When I think of gratitude, I think of G. K. Chesterton. I can think of few others who appeared to be always animated by a deep and inexhaustible gratitude for life and all that it entailed. With that in mind, here are few lines from Chesterton on the theme of gratitude and thanks:
- “I would maintain that thanks are the highest form of thought, and that gratitude is happiness doubled by wonder.”
- “You say grace before meals. All right. But I say grace before the concert and the opera, and grace before the play and pantomime, and grace before I open a book, and grace before sketching, painting, swimming, fencing, boxing, walking, playing, dancing and grace before I dip the pen in the ink.”
- “When it comes to life the critical thing is whether you take things for granted or take them with gratitude.”
And then I am also reminded of the closing line of a poem by Wendell Berry. The poem is inspired by a poignant scene in Shakespeare’s “King Lear”:
I think of Gloucester, blind, led through the world
To the world’s edge by the hand of a stranger
Who is his faithful son. At the cliff’s verge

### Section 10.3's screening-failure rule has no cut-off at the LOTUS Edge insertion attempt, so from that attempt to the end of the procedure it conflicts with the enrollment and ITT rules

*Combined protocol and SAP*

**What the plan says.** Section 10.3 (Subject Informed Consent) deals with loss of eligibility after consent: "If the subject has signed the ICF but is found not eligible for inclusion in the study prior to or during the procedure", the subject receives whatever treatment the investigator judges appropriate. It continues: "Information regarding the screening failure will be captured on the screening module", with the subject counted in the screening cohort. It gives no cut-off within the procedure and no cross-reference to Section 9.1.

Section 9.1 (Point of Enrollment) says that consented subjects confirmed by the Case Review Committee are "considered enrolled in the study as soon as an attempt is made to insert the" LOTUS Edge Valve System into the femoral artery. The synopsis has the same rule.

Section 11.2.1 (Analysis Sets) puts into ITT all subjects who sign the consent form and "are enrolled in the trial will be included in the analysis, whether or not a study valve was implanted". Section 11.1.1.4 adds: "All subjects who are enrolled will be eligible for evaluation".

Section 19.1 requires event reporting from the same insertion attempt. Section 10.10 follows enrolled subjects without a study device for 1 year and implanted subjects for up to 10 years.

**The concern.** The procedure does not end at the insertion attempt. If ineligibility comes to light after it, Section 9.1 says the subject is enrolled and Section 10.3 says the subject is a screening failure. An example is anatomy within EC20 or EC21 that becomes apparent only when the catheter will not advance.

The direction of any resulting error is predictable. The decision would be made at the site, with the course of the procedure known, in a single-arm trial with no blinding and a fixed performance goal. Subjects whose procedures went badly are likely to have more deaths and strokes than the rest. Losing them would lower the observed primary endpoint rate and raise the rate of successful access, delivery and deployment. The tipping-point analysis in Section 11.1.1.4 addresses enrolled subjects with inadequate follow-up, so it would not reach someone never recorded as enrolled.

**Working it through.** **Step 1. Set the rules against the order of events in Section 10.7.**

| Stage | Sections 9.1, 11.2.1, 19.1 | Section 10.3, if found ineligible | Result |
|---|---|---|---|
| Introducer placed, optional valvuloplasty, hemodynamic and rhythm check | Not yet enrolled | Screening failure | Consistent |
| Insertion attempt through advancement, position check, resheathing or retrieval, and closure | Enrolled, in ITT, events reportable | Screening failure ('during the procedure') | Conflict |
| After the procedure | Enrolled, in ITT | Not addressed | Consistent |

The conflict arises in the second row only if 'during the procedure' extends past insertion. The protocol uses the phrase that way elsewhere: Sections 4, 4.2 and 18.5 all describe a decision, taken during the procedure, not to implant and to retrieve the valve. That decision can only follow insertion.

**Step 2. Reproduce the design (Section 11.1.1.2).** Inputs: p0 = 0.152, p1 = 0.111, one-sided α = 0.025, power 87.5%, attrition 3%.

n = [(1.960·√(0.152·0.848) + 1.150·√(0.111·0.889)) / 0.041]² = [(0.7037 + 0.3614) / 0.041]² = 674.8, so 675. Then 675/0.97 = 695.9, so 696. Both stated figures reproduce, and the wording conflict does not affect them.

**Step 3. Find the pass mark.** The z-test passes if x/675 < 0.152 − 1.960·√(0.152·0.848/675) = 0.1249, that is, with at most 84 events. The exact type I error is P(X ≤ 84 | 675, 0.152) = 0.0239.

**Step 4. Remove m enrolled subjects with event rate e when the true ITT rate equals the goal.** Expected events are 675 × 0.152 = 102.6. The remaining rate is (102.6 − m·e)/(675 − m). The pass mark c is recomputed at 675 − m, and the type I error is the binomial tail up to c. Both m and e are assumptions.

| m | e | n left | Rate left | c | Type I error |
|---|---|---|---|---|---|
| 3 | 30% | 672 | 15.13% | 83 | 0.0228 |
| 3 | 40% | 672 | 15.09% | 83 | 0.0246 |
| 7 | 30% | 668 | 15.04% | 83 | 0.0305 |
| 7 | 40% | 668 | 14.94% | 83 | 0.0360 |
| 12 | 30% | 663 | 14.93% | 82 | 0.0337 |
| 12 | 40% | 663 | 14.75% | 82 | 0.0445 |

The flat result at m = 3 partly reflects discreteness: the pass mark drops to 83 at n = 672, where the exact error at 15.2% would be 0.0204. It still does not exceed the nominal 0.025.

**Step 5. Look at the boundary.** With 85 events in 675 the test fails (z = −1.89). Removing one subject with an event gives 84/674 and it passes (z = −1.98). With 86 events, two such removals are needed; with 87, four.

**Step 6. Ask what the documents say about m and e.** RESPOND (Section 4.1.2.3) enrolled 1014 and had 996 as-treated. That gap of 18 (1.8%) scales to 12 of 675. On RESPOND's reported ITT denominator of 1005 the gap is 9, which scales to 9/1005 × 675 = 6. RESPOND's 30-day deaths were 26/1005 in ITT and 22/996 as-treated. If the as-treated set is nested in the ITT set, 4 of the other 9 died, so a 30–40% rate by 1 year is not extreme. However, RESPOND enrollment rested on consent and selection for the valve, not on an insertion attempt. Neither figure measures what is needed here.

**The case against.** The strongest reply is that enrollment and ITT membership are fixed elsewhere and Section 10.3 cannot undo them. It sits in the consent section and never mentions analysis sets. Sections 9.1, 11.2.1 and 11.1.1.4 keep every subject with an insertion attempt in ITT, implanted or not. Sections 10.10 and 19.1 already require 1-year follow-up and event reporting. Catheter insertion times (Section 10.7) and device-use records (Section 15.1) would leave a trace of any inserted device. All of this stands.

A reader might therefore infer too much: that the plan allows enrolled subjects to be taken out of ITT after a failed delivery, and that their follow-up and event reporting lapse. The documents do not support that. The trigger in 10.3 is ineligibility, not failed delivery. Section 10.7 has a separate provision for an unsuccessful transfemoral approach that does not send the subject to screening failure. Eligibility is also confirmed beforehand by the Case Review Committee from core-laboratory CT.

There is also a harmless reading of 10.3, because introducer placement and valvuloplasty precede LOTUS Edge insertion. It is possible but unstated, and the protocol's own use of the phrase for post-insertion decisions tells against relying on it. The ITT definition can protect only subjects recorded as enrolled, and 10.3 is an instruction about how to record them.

He flings away his life, as of no worth,
The true way lost, his eyes two bleeding wounds—
And finds his life again, and is led on
By the forsaken son who has become
His father, that the good may recognize
Each other, and at last go ripe to death.
We live the given life, and not the planned.
“We live the given life, and not the planned.” That line etched itself into my mind the moment I first read it. Simple and profound, an antidote to the disorders of our time.
It would make a great difference, would it not, if our posture toward life were such that we received it as a gift with gratitude and wonder; if our hands were open to receive and to give in turn rather than clutched to take and to keep?
I tend to think it would make all the difference.
Also consider my 2011 Thanksgiving post: “Gratitude as a Measure of Technology”